MRI is a non-invasive method for the assessment of CS scar niche, scar volume, depth, and width represent good predictors of the development of post menstrual spotting.

Multiple previous studies reported that there is a relationship between CS scar niche and multiple gynecological symptoms [7, 10, 12,13,14,15]. The most common complaints related to CSD are prolonged menstrual bleeding and postmenstrual spotting (in up to three-quarters of women with CSD), followed by pelvic pain (39.6%), dysmenorrhea (53.1%), dyspareunia (18.3%), and secondary infertility [10]. The retention of the blood products inside the defect and poor contractility of the uterine wall related to decreased myometrial thickness and fibrosis explained the relation between cesarean scar defects and postmenstrual spotting [7].

MRI can easily define CSD and can also be reviewed retrospectively. Tang et al., has compared the use of TVUS with MRI and concluded that MRI is better than TVUS for the measurement of CSD which may help to improve the therapeutic strategy for CSD. Measurements by MRI showed a better prediction of the clinical symptoms of CSD, and more reflective of the severity of clinical manifestations [10]. However, MRI was not commonly used for CSD imaging due to its relatively high cost [14].

Multiple previous studies have postulated that there is a relation between CSD volume, residual adjacent myometrial thickness, and development of postmenstrual spotting based on the transvaginal ultrasound as a diagnostic method [7, 10, 16,17,18], however, a limited number of studies utilized MRI as a method for the evaluation of the CS scar defects [10, 14, 15].

Bij de Vate et al., reported that the semicircular scar defect shape is the most prevalent [7]. In this study, the most prevalent shape was droplet followed by semicircular defect shape in 43% and 40% of patients respectively. However, post menstrual spotting was significantly related to semicircular scar defect shape than other shapes which may be related to the higher volume of the defect in semicircular scar shape.

Previous studies concluded that residual myometrial thickness (RMT) at the cesarean section scar is one of the major parameters correlated with menstrual bleeding. They defined large niches as those with a residual myometrium thickness of < 50% of that of the adjacent myometrium. Reduced myometrial thickness in combination with lower contractility because of fibrosis would induce the development of postmenstrual spotting. Also, these publications reported required residual myometrium of 2–3 mm for hysteroscopic niche resection, given the risk of perforation and/or bladder injury [7, 10, 14, 18]. In the present study, women with post-menstrual spotting had significantly lower RMT than those without post-menstrual spotting. However, RMT was insignificantly correlated with the duration of postmenstrual spotting.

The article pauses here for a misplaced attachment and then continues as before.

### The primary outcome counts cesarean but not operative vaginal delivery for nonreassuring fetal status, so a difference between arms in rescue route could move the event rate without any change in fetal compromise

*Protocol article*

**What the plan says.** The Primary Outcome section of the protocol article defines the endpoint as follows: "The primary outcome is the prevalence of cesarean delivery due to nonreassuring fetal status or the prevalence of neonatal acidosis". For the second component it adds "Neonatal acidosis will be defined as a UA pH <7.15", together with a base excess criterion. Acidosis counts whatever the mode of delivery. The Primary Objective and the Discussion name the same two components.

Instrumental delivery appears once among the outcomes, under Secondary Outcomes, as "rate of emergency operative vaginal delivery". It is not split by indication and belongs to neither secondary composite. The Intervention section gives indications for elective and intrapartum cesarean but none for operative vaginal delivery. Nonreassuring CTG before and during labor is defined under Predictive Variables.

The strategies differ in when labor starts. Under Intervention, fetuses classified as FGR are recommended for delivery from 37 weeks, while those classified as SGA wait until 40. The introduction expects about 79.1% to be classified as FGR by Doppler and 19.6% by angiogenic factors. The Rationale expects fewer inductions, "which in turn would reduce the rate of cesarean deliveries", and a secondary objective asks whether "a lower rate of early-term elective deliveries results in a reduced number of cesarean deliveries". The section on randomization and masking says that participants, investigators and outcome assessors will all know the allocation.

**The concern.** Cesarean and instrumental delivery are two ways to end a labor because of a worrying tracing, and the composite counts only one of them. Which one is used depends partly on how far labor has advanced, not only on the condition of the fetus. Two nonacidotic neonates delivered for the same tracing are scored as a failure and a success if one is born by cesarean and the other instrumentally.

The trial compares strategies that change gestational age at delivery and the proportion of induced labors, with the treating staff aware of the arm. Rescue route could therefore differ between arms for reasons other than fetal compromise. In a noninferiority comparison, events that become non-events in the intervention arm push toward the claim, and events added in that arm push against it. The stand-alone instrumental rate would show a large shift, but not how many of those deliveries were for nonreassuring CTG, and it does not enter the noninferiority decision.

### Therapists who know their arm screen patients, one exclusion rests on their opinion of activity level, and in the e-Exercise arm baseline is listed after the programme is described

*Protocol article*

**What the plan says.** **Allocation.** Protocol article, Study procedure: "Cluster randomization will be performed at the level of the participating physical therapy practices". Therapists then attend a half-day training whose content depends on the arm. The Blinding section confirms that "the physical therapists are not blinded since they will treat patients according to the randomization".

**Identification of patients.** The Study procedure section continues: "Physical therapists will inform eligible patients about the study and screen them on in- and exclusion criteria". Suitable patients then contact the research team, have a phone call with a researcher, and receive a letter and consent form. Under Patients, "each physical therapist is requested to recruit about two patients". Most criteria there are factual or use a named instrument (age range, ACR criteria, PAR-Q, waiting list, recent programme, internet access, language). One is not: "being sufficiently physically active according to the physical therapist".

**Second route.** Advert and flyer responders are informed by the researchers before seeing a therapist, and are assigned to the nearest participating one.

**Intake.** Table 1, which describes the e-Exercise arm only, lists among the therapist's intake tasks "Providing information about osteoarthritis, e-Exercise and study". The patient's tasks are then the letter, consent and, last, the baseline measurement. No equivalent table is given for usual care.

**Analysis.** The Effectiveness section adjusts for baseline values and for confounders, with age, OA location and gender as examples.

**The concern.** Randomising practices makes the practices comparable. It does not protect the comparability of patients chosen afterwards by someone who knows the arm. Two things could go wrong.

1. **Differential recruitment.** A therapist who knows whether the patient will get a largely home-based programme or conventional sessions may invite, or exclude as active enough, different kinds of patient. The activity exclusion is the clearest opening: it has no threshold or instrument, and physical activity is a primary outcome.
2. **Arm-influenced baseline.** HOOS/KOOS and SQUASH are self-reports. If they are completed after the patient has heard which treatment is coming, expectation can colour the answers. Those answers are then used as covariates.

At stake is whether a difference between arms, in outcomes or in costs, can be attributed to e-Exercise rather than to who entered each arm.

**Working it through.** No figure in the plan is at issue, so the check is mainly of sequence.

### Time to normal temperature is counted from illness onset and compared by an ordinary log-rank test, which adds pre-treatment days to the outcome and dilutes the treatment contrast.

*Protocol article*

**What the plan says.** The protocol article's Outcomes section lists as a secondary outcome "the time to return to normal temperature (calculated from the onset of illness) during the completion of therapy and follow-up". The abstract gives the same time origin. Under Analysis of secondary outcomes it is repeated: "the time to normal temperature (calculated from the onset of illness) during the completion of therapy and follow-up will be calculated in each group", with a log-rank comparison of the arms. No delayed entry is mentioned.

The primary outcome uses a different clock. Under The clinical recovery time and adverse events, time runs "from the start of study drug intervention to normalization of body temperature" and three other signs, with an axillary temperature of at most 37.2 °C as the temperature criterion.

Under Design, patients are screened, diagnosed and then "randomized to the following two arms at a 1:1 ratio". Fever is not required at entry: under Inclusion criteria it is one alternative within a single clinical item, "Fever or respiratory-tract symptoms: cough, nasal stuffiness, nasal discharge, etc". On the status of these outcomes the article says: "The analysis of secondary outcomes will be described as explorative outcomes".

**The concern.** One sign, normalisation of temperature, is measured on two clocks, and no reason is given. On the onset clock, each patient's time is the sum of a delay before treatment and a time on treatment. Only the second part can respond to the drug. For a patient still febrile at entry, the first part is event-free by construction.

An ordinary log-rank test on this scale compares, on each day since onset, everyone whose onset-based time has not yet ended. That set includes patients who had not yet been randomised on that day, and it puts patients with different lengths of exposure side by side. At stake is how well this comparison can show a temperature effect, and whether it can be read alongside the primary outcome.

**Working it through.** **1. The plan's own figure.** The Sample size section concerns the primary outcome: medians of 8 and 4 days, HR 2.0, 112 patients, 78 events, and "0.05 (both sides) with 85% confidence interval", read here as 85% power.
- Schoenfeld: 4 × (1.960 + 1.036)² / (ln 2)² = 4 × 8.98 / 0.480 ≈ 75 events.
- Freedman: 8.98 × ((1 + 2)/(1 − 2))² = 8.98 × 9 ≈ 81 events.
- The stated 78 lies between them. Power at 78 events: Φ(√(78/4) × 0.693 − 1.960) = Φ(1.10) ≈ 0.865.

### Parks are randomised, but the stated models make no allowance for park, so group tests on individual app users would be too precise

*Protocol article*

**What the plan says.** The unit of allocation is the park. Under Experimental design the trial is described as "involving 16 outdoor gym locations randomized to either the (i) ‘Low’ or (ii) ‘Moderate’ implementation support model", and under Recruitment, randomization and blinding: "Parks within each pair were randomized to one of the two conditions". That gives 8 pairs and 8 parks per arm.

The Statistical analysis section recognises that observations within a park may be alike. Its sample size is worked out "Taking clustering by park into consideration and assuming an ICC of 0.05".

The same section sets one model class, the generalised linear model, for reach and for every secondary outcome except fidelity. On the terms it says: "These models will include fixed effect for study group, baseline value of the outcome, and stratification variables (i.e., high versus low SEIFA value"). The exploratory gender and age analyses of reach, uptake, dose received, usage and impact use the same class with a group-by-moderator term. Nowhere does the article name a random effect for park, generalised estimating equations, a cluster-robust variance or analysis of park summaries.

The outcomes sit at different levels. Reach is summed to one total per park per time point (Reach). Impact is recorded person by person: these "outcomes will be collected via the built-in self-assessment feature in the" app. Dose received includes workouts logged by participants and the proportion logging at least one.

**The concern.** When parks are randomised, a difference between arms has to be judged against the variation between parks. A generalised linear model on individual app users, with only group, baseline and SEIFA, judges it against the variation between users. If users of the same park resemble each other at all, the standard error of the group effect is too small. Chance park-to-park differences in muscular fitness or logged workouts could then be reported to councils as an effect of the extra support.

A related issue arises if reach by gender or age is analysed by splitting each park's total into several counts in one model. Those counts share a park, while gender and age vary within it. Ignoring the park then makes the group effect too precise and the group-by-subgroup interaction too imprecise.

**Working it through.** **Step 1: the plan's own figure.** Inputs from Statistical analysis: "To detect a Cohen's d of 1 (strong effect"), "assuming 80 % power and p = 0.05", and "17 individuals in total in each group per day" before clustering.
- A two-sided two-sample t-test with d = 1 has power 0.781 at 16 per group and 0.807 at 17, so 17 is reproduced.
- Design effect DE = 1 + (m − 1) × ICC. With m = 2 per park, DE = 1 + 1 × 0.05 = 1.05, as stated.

He et al., used posterior wall thickness at the same level of scar center to represent anterior wall thickness before the prior cesarean section because the normal anterior and posterior uterine wall thickness is similar to one another in the normal woman [19]. In the current study, the relative reduction in anterior wall myometrial thickness at the scar area in comparison to the posterior uterine wall was significantly higher in women with post-menstrual spotting with an average reduction of 79% in comparison to 57% without postmenstrual spotting.

Additionally, several previous studies concluded that postmenstrual spotting is related to niche volume [7, 10, 14]. The current work was in agreement with them regarding this point, also CSD volume (> 0.15 cm3) is the most important predictor for the development of postmenstrual spotting. with 97% sensitivity and about 100% specificity and 98.4% overall accuracy. In this study, scar depth and width represent other predictors for the development of postmenstrual spotting. These three parameters (depth, width, and volume) have a significant relationship with the duration of postmenstrual spotting as the increase in the defect depth, width and volume were accompanied by an increase in the duration of the postmenstrual spotting.

Limitations of this study included the cross-sectional nature of the study that jeopardize the external validity of the study and the possibility of selection bias in the control group i.e., women without postmenstrual bleeding as they are not selected from the normal population but women attending the gynecological outpatient clinic.

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